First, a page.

On one end of the spectrum, plethora of theories and evidences have been put forth that essentially says that it is absurd to expect to learn being an entrepreneur. However, in citing world's most successful entrepreneurs such as Bill Gates and Steve Jobs, and Indian success stories of Ambani or Dabbawalas, the argument falls into the trap of "Fallacy of biased sample" or what in psychology is termed as a "Confirmation bias".

The most repulsive argument comes when one cites numerous entrepreneurs who have emerged in the developing countries owing to the availability of capital through micro-credit. This calls for a more comprehensive review of two kinds of entrepreneurship - "Necessity based" and "Opportunity based". Are the self-employed bunch essentially entrepreneurs? If so, are the millions of Indians, unlike in the west, born entrepreneurs and hence don't need to be taught the same in a school setting?

Well, while much needs to be researched on teaching this discipline at MBA level, it might be worth noting that occasionally even best of the B-schools might falter and produce people of the George W Bush's (Harvard'75) caliber! Do we draw any conclusions from the Fortune magazine's 1999 article on "Why CEOs fail?" that states that 40% of failed CEOs were MBAs?

For now, time shall speak if like in Science, someday we have Newton's laws of entrepreneurship. Can schools impart confidence if not competence for budding entrepreneurs?

~ Santosh


Entrepreneurship seems to have gained its due attention in both the business and academia since the time Nobel prize was conferred to Muhammad Yunus. There have been numerous articles and publications authored especially in the recent past on the Entrepreneurship  discipline, with some going to the extent of arguing on who is an entrepreneur. In particular Social Entrepreneurs and Micro Entrepreneurs seem to occupy much of the the mind-space today.

For me, entrepreneurship has been the single most interesting and exciting subject since last couple of years. In fact it was the pursuit of gaining more insights into this discipline that took me to ISB. However, even after attending the best of lectures on entrepreneurship and interacting with many entrepreneurs, I have not managed to understand of who an entrepreneur is, let alone get a holistic perspective on the subject.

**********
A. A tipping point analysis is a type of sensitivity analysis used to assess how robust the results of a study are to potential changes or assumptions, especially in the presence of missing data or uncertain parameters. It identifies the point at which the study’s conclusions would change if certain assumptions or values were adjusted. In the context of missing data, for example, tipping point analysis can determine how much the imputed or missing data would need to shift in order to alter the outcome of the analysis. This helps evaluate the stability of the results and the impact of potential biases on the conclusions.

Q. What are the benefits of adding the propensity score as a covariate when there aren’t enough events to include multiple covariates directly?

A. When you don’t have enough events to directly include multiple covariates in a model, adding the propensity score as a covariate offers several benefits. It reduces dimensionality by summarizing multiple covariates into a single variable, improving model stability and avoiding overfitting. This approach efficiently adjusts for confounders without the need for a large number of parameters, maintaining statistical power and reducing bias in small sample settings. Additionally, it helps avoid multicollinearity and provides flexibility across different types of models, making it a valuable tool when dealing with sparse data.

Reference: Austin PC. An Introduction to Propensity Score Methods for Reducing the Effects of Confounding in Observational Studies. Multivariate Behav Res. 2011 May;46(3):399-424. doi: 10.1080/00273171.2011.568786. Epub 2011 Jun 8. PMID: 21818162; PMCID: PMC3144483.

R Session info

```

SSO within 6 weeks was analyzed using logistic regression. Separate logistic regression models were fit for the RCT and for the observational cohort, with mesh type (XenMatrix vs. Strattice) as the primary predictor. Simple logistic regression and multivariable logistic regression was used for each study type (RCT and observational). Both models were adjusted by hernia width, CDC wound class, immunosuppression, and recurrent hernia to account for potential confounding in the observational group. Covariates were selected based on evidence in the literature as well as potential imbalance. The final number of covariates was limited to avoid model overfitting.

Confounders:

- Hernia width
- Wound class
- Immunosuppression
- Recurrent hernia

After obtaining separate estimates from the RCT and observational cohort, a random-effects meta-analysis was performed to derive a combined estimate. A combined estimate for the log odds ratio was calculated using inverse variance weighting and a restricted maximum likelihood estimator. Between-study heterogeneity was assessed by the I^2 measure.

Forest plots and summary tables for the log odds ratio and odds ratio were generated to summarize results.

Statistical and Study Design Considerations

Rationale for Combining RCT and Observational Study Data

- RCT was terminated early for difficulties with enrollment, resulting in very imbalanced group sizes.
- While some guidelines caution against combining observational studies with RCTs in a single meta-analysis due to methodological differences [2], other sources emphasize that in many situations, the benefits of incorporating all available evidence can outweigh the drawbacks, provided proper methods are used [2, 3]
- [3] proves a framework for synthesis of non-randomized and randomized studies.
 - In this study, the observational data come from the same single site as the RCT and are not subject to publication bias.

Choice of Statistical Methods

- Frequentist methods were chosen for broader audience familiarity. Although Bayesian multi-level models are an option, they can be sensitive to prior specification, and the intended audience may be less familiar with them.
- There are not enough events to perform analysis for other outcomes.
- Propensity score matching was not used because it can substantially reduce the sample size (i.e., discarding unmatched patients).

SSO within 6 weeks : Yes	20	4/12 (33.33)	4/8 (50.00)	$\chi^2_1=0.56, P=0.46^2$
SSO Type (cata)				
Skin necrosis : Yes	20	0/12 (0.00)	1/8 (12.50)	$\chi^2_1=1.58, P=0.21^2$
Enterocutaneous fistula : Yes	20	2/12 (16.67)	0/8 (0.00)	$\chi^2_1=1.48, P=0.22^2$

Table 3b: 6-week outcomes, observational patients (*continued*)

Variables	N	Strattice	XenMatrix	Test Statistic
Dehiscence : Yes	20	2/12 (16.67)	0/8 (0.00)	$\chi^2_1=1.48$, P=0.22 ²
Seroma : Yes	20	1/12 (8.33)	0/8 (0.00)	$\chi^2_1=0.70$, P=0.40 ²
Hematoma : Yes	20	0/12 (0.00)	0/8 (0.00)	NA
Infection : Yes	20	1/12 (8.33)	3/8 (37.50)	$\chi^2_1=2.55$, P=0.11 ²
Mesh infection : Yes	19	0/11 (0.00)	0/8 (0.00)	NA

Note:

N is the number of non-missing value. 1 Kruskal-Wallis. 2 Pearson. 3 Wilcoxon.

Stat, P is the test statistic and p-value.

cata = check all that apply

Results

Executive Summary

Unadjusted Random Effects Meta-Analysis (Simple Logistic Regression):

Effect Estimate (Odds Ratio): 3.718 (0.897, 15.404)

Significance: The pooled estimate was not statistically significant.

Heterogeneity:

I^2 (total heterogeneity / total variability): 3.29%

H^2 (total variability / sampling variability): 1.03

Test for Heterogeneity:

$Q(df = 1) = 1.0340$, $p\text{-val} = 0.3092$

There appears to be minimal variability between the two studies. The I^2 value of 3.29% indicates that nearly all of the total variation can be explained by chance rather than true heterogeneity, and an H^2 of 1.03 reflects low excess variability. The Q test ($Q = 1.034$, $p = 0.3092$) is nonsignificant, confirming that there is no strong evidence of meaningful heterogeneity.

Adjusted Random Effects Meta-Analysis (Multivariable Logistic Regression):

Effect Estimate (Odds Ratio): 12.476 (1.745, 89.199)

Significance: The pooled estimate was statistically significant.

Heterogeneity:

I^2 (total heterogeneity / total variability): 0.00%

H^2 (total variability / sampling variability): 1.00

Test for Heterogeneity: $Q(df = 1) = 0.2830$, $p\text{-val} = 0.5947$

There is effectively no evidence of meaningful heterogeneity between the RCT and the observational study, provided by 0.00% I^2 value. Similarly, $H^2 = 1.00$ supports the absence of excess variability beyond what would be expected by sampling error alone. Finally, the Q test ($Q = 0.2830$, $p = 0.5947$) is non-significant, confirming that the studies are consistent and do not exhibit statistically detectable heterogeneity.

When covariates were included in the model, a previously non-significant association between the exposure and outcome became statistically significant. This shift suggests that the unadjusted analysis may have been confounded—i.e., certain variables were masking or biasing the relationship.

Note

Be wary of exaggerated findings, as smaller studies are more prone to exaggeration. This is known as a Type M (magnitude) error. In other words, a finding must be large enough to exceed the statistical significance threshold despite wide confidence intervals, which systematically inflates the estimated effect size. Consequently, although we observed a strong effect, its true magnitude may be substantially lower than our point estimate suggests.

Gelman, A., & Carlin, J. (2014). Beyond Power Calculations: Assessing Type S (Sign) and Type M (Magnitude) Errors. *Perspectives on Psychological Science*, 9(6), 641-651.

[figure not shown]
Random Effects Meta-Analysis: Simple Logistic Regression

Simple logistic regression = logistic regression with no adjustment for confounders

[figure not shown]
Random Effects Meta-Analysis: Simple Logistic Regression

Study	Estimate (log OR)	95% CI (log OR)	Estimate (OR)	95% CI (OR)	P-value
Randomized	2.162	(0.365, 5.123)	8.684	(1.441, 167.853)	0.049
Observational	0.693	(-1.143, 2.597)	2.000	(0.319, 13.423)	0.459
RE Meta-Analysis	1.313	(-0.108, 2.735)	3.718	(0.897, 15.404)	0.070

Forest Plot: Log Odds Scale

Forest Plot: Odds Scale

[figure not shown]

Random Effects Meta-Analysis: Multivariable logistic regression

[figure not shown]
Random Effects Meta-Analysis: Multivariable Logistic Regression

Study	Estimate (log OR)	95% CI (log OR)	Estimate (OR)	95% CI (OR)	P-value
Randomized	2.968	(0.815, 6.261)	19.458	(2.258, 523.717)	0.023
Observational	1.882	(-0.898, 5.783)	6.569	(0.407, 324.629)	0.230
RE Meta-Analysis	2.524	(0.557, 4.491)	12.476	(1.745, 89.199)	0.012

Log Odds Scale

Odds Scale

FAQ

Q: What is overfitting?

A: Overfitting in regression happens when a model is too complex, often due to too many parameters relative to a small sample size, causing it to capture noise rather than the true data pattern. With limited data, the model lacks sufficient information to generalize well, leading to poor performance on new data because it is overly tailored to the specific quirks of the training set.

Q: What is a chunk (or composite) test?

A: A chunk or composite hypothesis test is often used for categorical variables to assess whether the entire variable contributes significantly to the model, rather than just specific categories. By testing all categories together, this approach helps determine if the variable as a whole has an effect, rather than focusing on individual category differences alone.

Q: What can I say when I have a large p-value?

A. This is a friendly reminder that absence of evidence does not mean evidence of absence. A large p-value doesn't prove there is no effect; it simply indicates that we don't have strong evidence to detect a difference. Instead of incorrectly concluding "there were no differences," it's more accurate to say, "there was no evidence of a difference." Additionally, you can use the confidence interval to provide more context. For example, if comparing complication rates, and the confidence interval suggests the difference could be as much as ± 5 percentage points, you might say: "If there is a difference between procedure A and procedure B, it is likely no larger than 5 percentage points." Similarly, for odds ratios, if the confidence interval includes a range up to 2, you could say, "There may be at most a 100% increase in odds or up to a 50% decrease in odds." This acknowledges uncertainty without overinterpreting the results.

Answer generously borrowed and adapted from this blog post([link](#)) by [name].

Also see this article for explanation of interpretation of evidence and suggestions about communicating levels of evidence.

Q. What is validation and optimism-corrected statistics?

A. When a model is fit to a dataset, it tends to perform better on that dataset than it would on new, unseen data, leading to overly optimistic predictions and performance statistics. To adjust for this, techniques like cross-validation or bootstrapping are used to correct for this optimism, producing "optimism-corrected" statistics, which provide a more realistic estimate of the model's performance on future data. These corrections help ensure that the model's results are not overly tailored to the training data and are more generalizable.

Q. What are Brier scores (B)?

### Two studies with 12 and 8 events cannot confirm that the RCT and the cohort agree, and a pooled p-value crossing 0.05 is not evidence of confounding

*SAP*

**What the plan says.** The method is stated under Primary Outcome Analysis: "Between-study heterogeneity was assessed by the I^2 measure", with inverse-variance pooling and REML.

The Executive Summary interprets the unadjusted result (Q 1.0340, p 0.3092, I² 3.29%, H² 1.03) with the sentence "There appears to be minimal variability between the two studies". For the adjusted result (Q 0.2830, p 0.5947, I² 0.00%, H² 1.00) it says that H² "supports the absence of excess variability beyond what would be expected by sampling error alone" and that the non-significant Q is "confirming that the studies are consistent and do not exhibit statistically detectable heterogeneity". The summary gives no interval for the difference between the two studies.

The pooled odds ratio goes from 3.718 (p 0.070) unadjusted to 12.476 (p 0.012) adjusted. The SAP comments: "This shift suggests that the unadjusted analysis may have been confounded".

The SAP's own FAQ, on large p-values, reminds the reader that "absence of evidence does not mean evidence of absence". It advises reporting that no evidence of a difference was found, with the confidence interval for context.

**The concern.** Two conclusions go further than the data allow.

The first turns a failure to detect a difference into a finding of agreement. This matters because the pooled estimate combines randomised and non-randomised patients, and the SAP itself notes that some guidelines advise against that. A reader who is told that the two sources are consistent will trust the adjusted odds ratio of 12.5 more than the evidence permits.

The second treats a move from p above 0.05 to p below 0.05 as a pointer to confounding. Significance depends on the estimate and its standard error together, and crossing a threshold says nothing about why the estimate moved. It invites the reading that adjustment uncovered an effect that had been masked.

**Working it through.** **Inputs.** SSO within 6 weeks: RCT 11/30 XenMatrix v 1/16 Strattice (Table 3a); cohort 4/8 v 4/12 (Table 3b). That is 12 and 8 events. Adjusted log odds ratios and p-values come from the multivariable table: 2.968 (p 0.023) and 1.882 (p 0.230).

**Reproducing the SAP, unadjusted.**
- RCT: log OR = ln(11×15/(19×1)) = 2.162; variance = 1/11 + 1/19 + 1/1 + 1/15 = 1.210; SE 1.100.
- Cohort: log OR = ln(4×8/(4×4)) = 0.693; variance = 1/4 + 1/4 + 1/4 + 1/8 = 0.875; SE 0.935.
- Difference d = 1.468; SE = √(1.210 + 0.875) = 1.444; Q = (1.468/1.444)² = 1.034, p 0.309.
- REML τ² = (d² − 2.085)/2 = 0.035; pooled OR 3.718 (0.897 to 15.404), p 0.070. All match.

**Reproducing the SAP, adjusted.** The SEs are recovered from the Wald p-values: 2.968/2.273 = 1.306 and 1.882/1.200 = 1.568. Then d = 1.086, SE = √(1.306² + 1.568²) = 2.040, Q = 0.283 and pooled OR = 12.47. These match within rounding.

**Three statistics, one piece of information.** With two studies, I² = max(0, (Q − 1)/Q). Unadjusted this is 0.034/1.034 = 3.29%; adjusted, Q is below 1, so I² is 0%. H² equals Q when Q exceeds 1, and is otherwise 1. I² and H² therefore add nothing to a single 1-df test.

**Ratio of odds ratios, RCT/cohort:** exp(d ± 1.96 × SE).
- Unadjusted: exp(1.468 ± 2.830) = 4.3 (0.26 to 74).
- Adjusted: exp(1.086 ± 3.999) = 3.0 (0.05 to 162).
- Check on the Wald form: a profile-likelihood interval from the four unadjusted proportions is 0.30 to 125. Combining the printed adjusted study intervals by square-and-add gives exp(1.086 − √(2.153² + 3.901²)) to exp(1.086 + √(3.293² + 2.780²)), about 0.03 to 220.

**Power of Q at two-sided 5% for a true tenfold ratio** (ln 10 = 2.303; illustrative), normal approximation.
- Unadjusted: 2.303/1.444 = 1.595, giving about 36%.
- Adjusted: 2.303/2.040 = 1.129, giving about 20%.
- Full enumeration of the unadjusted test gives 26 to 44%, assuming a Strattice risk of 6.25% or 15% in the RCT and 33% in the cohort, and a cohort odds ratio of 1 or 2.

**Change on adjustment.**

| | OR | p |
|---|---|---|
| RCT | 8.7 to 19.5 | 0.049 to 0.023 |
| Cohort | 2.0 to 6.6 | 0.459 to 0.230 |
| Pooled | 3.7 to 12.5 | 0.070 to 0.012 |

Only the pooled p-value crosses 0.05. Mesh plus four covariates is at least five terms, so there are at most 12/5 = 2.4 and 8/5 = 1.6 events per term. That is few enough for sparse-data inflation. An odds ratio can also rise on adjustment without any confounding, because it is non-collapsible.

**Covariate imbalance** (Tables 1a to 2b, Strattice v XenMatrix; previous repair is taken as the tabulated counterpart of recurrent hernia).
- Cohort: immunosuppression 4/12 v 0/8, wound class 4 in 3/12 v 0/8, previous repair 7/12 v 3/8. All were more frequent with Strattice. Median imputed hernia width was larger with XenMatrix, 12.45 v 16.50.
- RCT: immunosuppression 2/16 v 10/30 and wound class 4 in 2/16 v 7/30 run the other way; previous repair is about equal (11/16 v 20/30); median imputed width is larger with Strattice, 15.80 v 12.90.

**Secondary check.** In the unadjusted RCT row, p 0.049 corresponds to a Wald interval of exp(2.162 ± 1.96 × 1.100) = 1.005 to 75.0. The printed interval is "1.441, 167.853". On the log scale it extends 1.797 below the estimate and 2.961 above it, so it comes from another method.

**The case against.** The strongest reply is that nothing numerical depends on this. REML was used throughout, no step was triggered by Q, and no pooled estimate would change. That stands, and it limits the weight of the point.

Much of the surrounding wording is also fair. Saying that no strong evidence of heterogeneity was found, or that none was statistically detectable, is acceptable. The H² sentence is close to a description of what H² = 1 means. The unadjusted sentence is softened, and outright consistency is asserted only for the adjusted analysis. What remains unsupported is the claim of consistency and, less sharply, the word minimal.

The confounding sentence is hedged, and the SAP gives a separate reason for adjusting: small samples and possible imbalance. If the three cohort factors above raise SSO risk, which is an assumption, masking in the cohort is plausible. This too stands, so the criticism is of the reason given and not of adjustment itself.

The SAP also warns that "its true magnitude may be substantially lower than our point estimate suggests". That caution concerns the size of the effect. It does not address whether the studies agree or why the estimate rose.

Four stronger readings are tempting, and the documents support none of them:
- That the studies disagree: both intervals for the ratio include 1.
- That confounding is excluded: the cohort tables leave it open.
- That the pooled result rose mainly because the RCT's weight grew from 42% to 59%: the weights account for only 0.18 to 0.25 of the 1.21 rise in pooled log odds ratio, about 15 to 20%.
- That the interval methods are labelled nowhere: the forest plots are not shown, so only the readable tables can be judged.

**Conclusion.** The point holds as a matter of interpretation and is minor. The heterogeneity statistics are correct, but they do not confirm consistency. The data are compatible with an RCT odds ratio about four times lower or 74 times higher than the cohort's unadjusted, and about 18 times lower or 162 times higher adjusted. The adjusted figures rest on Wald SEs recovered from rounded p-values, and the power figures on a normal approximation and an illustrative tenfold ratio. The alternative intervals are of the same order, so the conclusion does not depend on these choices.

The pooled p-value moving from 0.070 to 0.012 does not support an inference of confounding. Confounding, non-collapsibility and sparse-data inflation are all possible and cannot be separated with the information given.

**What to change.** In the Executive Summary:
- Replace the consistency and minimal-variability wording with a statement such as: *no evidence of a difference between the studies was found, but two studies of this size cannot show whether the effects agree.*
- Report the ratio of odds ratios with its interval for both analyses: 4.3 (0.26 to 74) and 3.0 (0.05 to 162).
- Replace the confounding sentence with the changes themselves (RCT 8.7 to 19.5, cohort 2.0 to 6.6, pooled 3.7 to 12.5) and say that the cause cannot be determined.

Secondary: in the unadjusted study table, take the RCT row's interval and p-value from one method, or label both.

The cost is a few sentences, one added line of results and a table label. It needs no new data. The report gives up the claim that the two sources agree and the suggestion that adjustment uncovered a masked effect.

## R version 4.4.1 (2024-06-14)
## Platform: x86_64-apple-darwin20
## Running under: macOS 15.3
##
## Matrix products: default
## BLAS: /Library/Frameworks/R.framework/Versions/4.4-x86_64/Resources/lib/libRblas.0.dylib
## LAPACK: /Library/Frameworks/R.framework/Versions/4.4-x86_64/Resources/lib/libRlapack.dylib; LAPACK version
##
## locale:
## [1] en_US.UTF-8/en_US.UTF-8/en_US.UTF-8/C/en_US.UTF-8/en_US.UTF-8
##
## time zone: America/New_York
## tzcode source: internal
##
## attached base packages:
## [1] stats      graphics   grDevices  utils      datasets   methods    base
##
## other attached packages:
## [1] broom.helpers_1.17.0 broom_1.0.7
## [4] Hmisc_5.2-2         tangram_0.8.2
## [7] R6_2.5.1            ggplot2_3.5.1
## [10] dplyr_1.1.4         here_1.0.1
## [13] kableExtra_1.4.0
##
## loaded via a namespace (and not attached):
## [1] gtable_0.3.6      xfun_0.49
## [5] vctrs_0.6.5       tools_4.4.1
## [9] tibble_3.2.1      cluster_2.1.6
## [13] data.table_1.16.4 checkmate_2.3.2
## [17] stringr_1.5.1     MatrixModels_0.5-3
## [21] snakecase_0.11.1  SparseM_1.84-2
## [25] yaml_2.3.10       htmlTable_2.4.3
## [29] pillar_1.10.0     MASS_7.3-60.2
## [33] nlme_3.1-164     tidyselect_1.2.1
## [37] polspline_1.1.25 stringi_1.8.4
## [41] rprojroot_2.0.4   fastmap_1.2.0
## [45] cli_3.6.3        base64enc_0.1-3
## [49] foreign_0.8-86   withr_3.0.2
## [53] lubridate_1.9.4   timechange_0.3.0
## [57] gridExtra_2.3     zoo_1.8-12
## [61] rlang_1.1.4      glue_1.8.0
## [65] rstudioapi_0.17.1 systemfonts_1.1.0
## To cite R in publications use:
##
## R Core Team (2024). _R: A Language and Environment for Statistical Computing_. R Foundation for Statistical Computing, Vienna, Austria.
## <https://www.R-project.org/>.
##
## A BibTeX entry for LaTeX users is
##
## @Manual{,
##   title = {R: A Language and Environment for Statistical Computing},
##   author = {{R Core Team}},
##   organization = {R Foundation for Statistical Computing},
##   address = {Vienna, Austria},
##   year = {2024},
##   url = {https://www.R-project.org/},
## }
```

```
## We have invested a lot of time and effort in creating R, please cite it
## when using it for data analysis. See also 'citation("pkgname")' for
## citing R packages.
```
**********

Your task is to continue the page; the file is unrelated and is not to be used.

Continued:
Looking at the informal sector of India, which comprises 90% of the economy, I wonder whether our country is the biggest haven of entrepreneurial spirit. Can the numerous people - like the street hawker, vegetable vendor, road-side food seller, neighborhood kirana store owner - who we interact and carry on small transactions with on a day-to-day basis be termed as entrepreneurs? Would the French economist Jean Baptist  who defined entrepreneur as someone who shifts economic resources out of an area of lower and into an area of higher productivity and greater yield, qualify a cycle-rickshaw driver as an entrepreneur? (On a side note, as per the ridiculous Delhi law the driver of the rickshaw has to be its owner. So, in fact most of the drivers have made the necessary capital investment of as much as INR 10,000) While these people in our neighborhood seem to have the entrepreneurial spirit of identifying a commercial opportunity – whether a material, product, service, or business – and organize a venture to implement it, I wonder whether they, as Schumpeter calls propagated a"Creative Destruction" of any kind.

Though I'm usually not the one who would get obsessed with definitions, this is one thing that I'm quite not able to let go. It is somewhat gratifying though to see the Nobel Prize winners Phelps and Yunus seem to offer different view of entrepreneurship.

(More on Social Entrepreneurs and Micro-Entrepreneurs in the coming posts)

~ Santosh